Electrocardiography (ECG) is an examination, in which the electrical activity of the heart is recorded. In this way, the doctor can evaluate the heart function and determine whether there are defects. The registration takes place in the form of a graph, the electrocardiogram.
Electrocardiography is used in case of symptoms in the chest area, which may indicate a heart disease. The examination provides information about the heart function, the heart rhythm, the size of the heart and the oxygen supply. The doctor may also read old or recent heart attacks and disorders caused by malfunctioning heart valves. The ECG does not provide information on the mechanical pumping function of the heart.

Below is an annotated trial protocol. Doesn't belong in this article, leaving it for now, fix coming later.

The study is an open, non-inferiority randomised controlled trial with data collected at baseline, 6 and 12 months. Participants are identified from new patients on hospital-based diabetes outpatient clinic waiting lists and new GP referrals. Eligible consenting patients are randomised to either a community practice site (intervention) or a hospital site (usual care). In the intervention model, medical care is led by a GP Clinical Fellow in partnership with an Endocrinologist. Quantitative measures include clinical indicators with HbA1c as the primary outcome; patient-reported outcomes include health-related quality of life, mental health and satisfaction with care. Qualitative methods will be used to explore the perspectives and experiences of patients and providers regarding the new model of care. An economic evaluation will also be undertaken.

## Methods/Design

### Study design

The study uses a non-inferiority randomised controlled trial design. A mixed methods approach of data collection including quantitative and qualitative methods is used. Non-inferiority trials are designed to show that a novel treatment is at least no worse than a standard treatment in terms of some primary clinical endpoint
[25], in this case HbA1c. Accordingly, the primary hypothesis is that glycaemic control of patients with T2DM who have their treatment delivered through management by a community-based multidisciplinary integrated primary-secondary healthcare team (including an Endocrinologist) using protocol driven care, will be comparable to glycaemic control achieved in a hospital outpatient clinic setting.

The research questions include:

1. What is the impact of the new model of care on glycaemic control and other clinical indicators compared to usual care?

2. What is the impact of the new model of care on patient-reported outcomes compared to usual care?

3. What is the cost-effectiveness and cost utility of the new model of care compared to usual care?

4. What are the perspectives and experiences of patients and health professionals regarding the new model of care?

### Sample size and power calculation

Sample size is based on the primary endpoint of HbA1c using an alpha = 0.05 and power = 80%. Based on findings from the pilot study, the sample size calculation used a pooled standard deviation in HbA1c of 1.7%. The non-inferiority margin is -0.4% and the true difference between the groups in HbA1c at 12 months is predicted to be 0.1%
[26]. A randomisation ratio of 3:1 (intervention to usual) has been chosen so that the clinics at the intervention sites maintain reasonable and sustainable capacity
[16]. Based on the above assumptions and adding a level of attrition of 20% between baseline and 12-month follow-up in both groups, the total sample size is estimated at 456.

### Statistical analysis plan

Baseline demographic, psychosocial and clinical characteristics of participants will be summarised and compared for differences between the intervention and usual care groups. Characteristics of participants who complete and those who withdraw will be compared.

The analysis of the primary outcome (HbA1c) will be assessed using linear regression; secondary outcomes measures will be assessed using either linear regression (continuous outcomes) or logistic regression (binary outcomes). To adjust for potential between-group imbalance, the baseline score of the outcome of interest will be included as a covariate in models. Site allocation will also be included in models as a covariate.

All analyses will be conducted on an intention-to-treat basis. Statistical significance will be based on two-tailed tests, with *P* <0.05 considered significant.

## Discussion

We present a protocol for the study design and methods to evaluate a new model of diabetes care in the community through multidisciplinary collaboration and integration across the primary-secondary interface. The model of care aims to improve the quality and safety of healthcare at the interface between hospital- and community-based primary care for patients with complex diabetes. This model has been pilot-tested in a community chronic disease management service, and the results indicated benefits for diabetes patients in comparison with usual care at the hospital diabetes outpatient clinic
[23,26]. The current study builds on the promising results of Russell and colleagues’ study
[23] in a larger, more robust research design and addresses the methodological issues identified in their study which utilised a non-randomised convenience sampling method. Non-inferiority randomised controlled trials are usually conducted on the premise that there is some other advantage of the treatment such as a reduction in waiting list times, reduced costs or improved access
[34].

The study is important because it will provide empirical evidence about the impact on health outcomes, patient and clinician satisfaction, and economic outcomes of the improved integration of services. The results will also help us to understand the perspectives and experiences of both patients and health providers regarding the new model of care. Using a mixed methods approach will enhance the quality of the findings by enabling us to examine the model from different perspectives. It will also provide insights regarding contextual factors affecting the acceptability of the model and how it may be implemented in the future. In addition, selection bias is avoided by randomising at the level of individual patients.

The heart is a muscle, which pumps blood through the body by contracting. The heart muscle is triggered to contract by a small electric current that activates the heart and runs like a wave across the heart muscle. These electric currents are not felt, but may be recorded on the surface of the body. The currents are converted into a signal by an ECG device (electrocardiograph).
During the examination, the laboratory technologist pastes ten electrodes onto the chest, arms and legs. In order to let the electrodes have good contact with the skin, they are moistened in advance. The electrodes are connected to the ECG device and record the electric currents that make the heart muscle contract. The examination takes about 10 minutes.